As a contributor for Entrepreneur.com I was able to connect with some of the most inspiring men and women in entrepreneurship. I asked them to share the best advice they’ve ever received, their biggest failure and lesson learned, and their definition of success.
Barbara Corcoran | Shark Tank Investor, Business Expert
Image Credit: abc.com
Best Advice? “You will never succeed without me!” My boyfriend and business partners prediction when I ended our business partnership, after he announced he would marry my secretary.
Biggest Failure & Lesson? My fabulous new idea to put all our apartments for sale on videotape so customers wouldn’t have to go out to see them. I pissed away my first profit of $77,000 and it was dead on arrival. In an effort to save face, I put them on this new government thing called the Internet. It was 1989. We had two sales out of London in the first week. I registered all of my competitors URLs under my name. One by one they called.
Definition of Success? Feeling proud of yourself got trying.
Guy Kawasaki | Chief Evangelist at Canva, Co-Founder of Alltop
Image Credit: thefullsignal.com
Best Advice? Never ask people to do something I wouldn’t do. This is a very good test for how you treat your employees and customers—assuming you’re not a sociopath.
Biggest Failure & Lesson? My biggest failure is that Macintosh did not achieve 100% market share of the PC market. I learned that the best gizmo doesn’t necessarily win. It’s taken 30 years, but I’ve gotten over this.
Definition of Success? First, that you made the world a better place. Second, you don’t “have to” do anything.
Gary Vaynerchuk | Author & Founder of VaynerMedia
Image Credit: Entrepreneur.com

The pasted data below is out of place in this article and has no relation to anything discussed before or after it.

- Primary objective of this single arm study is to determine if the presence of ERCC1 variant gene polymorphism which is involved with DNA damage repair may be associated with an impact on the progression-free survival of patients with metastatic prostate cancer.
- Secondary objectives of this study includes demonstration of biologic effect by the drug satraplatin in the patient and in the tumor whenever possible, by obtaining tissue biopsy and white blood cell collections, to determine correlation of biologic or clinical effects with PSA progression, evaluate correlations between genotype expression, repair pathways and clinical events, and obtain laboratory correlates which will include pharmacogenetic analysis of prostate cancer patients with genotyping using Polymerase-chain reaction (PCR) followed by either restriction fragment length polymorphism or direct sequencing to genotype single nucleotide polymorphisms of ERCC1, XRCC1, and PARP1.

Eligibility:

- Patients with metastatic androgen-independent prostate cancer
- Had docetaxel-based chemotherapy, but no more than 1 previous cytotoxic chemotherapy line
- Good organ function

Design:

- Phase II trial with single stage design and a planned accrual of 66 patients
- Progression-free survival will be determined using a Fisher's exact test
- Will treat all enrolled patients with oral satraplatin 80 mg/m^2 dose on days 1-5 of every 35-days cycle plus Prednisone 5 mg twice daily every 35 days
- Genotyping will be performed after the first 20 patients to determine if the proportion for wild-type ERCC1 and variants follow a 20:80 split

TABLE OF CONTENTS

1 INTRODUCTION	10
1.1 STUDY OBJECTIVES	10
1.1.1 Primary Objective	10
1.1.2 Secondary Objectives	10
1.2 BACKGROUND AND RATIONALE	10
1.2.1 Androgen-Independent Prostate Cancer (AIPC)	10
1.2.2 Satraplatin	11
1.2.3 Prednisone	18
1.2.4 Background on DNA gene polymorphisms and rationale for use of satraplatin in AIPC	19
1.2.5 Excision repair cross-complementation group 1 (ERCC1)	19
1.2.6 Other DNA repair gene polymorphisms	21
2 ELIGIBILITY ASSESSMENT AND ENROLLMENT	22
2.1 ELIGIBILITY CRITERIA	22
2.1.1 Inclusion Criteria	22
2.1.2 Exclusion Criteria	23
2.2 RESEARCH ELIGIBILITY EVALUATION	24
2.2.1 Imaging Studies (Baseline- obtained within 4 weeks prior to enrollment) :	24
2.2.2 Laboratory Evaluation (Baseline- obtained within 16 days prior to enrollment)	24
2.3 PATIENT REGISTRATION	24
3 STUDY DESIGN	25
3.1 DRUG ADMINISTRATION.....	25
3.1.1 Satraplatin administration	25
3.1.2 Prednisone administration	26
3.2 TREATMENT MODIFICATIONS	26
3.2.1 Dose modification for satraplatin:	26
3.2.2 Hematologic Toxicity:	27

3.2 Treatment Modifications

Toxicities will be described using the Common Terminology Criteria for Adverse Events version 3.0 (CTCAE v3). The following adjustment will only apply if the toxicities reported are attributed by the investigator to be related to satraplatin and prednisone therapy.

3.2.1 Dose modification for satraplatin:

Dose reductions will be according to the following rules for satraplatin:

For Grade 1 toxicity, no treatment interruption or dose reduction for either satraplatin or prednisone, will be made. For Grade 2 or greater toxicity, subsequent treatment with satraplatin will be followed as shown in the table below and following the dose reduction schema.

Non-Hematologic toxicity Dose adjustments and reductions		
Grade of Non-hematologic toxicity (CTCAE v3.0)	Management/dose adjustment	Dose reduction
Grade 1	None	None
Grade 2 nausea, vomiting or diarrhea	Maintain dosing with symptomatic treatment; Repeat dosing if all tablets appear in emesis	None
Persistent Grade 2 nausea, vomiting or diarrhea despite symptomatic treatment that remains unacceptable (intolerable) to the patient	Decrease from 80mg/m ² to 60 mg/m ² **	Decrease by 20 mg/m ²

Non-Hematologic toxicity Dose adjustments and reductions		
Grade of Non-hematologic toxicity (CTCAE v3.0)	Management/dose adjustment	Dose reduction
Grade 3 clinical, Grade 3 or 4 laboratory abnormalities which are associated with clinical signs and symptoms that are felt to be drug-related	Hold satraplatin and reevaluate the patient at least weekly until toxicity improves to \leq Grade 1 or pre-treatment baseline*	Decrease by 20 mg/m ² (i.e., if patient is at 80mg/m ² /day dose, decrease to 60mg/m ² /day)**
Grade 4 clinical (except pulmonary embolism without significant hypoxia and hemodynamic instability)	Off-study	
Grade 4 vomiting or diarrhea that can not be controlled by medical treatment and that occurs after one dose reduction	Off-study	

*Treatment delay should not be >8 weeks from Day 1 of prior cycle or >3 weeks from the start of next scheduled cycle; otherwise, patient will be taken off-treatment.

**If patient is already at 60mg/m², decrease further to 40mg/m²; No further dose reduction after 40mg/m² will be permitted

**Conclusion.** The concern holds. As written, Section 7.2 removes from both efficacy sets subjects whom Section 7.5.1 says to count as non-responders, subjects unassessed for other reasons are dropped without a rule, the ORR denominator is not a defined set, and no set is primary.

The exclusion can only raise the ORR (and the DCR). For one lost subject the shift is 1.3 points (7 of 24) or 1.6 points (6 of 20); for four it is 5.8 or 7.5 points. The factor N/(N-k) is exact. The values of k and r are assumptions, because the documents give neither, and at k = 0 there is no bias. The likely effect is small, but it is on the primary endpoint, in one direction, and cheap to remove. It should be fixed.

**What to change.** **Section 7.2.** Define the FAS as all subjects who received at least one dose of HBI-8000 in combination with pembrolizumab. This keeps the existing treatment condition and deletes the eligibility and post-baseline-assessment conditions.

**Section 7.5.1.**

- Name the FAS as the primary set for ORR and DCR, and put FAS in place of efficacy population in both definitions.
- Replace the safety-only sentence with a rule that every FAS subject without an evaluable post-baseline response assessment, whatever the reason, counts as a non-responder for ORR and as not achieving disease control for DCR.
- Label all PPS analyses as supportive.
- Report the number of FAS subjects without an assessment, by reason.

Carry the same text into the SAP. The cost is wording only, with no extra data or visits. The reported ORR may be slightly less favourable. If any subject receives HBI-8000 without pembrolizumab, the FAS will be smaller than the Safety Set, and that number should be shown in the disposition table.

Best Advice? Early on in my career, my dad taught me that when I committed to buying cases of any given wine, I was in for them no matter what. It didn’t matter what transpired between commitment and delivery, I would take the merchandise because word is bond. That’s been the single biggest influence on my success, and something that might surprise a lot of people given my showmanship.
Biggest Failure & Lesson? In 2009 I had founded VaynerMedia, purchased Cork’d, and was involved in about half a dozen other business ventures. I tried to do everything, and ended up not doing anything. Since then I’ve learned how to focus much better, and I’ve built up a team around me that allows me to do just that, so let’s see if I’ve learned anything.
Definition of Success? I define success by how many people show up to my funeral.
Christiane Lemieux | Founder of DwellStudio
Image Credit: CrainsNewYork
Best Advice? I’ve made every mistake and received all forms of advice; from things that are valuable to ideas that are totally off the wall. I’ve tried most. But the single best piece of advice is to “stay focused.” As a serial entrepreneur—I have a very bad case of “shiny object syndrome,” I am distracted and seduced by new ideas, concepts, business models and opportunities. My path to success has been a jagged line. A straight line meets milestones much more quickly.
Biggest Failure & Lesson? The biggest mistake I made was not seriously vetting an investor I had in the business. Not all money is helpful or strategic, and all money has strings attached. Sometimes theses strings become a noose. Be very careful—ask all the right questions, vet your investors very seriously. It’s a marriage and you want a healthy and sustainable one to get you through the ups and downs of business.
Definition of Success? Success for me is defined by how my business touches the people I work with. My greatest joy, and hopefully my most enduring legacy has been all of the lives I’ve touched both here and overseas through the jobs I’ve created. When I think about my employees in New York who have great healthcare, or my partners in Vietnam sending their kids to school—it makes the hard work, travel and constant forward motion worth every single minute.
Grant Cardone | Entrepreneur and Creator of Whatever It Takes Digital Network
Image Credit: WitNation.com
Best Advice? The best investment you will ever make is in yourself. (Grant’s mom told him this).